How Many Weeks Do You Really Need To Train For A Marathon?

The marathon is a difficult distance—there’s no doubt about that. At 26.2 miles, it is considered the most difficult road race because of its sheer length.

That distance creates more muscle trauma (including your heart!), higher levels of fatigue, and greater damage to the endocrine system than shorter races. But while this is all temporary, a challenging race like a marathon should be approached in a methodical, strategic way to ensure that injuries are kept to a minimum and the chances for success are maximized.

Unfortunately, a lot of runners sabotage their efforts by rushing their training. And rushed training is risky training!

Depending on your fitness level, goals and ability, you’ll need between 12 and 20 weeks to prepare for the challenges of racing 26.2 miles.

Let’s find out where you are within that range.

“I’m a beginner!”

Those with a relatively low fitness level need more time to train for a marathon—and that does not mean just beginner runners. Even a highly trained competitive marathoner needs more time to prepare for 26.2 miles if they have taken an extended time off from running.

The commonality between a beginner and an out-of-shape competitive runner is their low fitness level.

If you can run about 8-10 miles for your long run, you’ll need between 18-20 weeks to adequately prepare to run a marathon. This ensures that there is enough time to carefully build your overall mileage and long run to a level that will support a marathon on race day. Runners at this level should focus on finishing the race and not on a specific time goal.

But what if you’re running less than 8 miles for your longest run of the week? In that case, you’re not ready to train for a marathon. Focus on a half marathon and come back in 4-5 months.

RELATED: Are You Making These Marathon Training Mistakes?

“I’m an Intermediate Runner!”

Runners with a medium level of fitness are those who are comfortable running about 25-35 miles per week with a double-digit long run. If that describes you, dedicate between 14-18 weeks of training solely to the marathon.

Intermediate runners are not as worried about getting their long run up to about 20 miles before the race. There’s plenty of time for that. Instead, the goal now becomes performance—or in other words, a specific time goal.

These runners will first build their long run distances up to about 20 miles. But then their long runs can alternate between 18-20 miles, while shorter long runs can include some goal marathon-pace running.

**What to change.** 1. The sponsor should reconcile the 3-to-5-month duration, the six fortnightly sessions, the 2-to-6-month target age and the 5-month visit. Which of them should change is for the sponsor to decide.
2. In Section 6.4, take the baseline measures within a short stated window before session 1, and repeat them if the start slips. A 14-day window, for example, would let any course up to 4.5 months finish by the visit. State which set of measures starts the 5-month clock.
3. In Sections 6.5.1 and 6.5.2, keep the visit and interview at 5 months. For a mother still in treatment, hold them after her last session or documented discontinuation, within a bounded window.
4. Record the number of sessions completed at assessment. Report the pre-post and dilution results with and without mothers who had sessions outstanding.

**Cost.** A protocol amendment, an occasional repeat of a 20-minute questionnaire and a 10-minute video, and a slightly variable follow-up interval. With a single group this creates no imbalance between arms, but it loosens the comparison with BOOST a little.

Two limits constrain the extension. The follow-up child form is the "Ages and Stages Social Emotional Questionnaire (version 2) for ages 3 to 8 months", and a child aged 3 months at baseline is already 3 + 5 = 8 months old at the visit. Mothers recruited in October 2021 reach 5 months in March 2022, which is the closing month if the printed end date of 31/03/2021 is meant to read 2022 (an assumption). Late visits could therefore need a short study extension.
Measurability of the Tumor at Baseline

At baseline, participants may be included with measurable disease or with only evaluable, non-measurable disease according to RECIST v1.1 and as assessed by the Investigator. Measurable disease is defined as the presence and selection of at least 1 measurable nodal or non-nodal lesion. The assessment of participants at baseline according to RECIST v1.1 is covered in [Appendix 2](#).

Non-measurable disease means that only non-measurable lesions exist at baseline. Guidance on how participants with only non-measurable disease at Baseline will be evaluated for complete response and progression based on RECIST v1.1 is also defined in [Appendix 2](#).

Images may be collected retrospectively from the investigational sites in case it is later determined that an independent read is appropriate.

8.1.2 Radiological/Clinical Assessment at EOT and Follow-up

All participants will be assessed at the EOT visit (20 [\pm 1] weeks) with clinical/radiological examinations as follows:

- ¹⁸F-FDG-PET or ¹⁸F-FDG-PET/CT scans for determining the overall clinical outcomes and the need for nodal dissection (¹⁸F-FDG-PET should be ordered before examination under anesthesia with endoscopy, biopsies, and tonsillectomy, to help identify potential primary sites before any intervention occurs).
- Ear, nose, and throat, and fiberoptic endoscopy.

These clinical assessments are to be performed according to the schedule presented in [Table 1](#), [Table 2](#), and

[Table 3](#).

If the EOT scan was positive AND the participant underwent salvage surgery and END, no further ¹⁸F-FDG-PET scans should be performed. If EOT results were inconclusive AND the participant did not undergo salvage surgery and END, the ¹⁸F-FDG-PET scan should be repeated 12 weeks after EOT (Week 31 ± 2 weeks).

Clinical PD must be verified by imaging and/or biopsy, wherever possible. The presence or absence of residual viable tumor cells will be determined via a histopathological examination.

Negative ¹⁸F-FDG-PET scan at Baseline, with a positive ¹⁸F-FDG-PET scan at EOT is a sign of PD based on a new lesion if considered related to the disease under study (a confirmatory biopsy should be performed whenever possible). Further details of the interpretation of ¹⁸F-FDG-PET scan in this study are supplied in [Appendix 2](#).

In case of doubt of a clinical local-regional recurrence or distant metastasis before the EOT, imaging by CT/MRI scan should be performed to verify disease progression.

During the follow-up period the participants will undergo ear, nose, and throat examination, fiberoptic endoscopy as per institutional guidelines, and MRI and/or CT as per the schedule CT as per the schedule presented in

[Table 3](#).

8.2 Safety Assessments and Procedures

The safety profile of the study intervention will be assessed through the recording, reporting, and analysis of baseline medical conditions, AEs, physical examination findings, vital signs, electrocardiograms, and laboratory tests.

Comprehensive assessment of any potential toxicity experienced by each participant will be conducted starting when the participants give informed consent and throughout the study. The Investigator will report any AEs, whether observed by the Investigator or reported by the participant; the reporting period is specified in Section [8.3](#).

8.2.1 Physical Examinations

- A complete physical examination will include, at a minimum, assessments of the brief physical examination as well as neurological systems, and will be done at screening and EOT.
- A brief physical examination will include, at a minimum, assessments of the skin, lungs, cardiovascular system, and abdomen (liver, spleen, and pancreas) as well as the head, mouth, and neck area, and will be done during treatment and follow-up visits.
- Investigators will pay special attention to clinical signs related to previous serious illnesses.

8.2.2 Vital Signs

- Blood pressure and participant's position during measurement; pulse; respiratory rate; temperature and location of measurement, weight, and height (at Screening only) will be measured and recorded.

Here’s an example progression of long runs over the last four weeks of peak marathon training:

  • 20 miles – easy pace
  • 16 miles – first 12 miles at easy pace, last 4 miles at goal marathon pace
  • 20 miles – easy pace
  • 18 miles – first 13 miles at easy pace, last 5 miles at goal marathon pace

This approach prioritizes both general endurance and marathon-specific endurance. It will help you run as fast as possible on race day.

RELATED: Training Plan: 4 Months To A Faster 26.2

“I’m an Advanced Runner!”

Runners with an advanced fitness level are comfortable running over 40 miles per week with a long run in the 12-15 mile range. Since they’re already in great shape, they don’t need as much time to specifically train for a marathon.

An effective training approach for this type of runner will include about 12-16 weeks of specific marathon training. The first half of the training program will help the athlete get up to 20 miles for their long run. The second half of the plan will include more pace-specific long runs.

Here’s an example progression of long runs over the last 6 weeks of peak marathon training:

  • 20 miles – easy pace
  • 18 miles –first 14 miles at easy pace, last 4 miles at goal marathon pace
  • 21 miles – easy pace
  • 20 miles – first 15 miles at easy pace, last 5 miles at goal marathon pace
  • 18 miles – first 10 miles at easy pace, last 8 miles at goal marathon pace

You’ll see that for every ability level, the goals remain the same. Run more consistent long runs with an increasing amount of the volume at goal pace. The more advanced the runner, the more mileage and goal pace they can handle. And ultimately, the faster they’ll run.

No matter what type of marathoner you are, always work on your ability to run higher mileage. It will increase your workload capacity, which has the most direct impact on your race times.

Now lace up those shoes and start running long!

RELATED: Maintaining Your Speed During Marathon Training

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